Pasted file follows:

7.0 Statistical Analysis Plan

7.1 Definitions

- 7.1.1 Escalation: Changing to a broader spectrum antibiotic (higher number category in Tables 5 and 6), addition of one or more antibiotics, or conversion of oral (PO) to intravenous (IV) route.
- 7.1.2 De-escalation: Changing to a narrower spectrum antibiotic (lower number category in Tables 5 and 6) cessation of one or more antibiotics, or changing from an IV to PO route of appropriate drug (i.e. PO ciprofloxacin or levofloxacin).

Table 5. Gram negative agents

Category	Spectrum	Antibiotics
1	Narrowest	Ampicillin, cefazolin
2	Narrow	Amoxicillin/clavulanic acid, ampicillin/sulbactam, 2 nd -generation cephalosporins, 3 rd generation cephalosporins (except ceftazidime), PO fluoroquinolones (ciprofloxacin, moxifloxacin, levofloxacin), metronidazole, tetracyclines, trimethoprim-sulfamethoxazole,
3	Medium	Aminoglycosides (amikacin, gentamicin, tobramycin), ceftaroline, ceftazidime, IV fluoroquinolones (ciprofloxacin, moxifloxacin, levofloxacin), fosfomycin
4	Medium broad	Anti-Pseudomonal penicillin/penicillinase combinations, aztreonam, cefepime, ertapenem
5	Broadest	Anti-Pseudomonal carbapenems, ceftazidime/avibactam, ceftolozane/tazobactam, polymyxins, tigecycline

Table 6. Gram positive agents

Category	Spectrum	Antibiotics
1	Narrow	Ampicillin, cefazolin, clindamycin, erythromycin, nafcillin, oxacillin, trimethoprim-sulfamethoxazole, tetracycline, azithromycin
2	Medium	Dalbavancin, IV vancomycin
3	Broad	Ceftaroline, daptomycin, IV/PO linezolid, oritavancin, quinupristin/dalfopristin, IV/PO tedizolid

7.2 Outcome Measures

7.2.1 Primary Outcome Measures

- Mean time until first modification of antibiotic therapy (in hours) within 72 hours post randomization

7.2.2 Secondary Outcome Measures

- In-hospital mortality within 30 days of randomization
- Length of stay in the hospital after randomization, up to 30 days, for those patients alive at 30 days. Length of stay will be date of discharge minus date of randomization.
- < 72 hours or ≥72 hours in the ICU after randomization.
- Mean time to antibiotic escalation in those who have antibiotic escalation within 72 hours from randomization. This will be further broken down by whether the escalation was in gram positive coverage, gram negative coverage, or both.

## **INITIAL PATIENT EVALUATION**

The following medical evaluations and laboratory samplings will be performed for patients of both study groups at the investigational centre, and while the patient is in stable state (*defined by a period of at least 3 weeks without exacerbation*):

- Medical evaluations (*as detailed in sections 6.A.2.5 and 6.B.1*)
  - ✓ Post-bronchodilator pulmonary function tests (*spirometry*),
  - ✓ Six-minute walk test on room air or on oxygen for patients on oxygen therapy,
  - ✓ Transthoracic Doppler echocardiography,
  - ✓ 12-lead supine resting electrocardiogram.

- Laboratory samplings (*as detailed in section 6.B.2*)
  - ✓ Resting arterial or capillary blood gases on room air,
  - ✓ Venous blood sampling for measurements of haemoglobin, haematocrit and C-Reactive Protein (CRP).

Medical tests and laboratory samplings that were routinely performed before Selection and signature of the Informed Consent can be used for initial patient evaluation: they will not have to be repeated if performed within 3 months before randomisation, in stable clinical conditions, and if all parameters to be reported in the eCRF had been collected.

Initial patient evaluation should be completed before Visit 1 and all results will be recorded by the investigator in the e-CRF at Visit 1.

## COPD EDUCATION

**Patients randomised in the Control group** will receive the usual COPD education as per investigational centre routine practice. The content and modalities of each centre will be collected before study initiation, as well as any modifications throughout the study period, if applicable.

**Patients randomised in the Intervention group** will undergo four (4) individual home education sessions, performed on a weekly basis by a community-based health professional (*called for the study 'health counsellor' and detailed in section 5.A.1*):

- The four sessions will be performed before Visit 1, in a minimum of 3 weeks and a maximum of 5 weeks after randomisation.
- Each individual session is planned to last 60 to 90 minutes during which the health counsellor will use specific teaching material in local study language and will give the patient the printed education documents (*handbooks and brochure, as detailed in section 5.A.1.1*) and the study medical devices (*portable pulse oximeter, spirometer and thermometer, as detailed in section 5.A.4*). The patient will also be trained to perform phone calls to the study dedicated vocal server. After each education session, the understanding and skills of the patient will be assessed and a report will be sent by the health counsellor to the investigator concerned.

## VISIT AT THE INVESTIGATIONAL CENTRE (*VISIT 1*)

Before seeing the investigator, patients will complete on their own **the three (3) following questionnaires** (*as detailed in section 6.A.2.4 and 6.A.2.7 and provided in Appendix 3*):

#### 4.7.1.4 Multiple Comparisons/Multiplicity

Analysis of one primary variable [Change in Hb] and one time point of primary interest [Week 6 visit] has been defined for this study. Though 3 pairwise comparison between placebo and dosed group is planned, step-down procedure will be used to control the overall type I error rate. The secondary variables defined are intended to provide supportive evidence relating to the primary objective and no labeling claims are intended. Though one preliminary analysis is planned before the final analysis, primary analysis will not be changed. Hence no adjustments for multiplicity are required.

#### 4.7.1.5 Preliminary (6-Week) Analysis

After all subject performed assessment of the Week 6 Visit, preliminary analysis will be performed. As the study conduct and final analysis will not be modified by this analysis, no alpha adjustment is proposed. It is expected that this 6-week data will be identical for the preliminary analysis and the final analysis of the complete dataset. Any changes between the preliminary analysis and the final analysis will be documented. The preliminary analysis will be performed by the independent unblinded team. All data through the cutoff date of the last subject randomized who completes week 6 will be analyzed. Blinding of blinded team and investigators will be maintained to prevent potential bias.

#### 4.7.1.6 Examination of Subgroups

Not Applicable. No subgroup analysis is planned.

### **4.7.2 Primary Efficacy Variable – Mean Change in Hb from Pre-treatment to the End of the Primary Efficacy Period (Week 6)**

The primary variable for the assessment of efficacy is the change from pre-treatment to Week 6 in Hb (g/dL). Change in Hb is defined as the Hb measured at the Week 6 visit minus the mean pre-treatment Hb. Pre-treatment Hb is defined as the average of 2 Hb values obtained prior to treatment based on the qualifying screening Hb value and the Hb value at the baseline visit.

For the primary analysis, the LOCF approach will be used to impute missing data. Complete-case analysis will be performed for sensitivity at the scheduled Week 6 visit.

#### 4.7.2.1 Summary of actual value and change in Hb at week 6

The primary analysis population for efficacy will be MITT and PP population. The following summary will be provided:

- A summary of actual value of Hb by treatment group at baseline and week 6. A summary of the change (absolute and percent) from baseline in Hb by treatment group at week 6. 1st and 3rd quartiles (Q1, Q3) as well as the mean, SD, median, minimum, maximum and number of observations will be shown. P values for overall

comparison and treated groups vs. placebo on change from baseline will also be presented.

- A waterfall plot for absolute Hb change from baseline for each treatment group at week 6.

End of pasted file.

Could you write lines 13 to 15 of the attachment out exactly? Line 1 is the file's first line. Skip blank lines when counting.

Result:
Category	Spectrum	Antibiotics
1	Narrow	Ampicillin, cefazolin, clindamycin, erythromycin, nafcillin, oxacillin, trimethoprim-sulfamethoxazole, tetracycline, azithromycin
2	Medium	Dalbavancin, IV vancomycin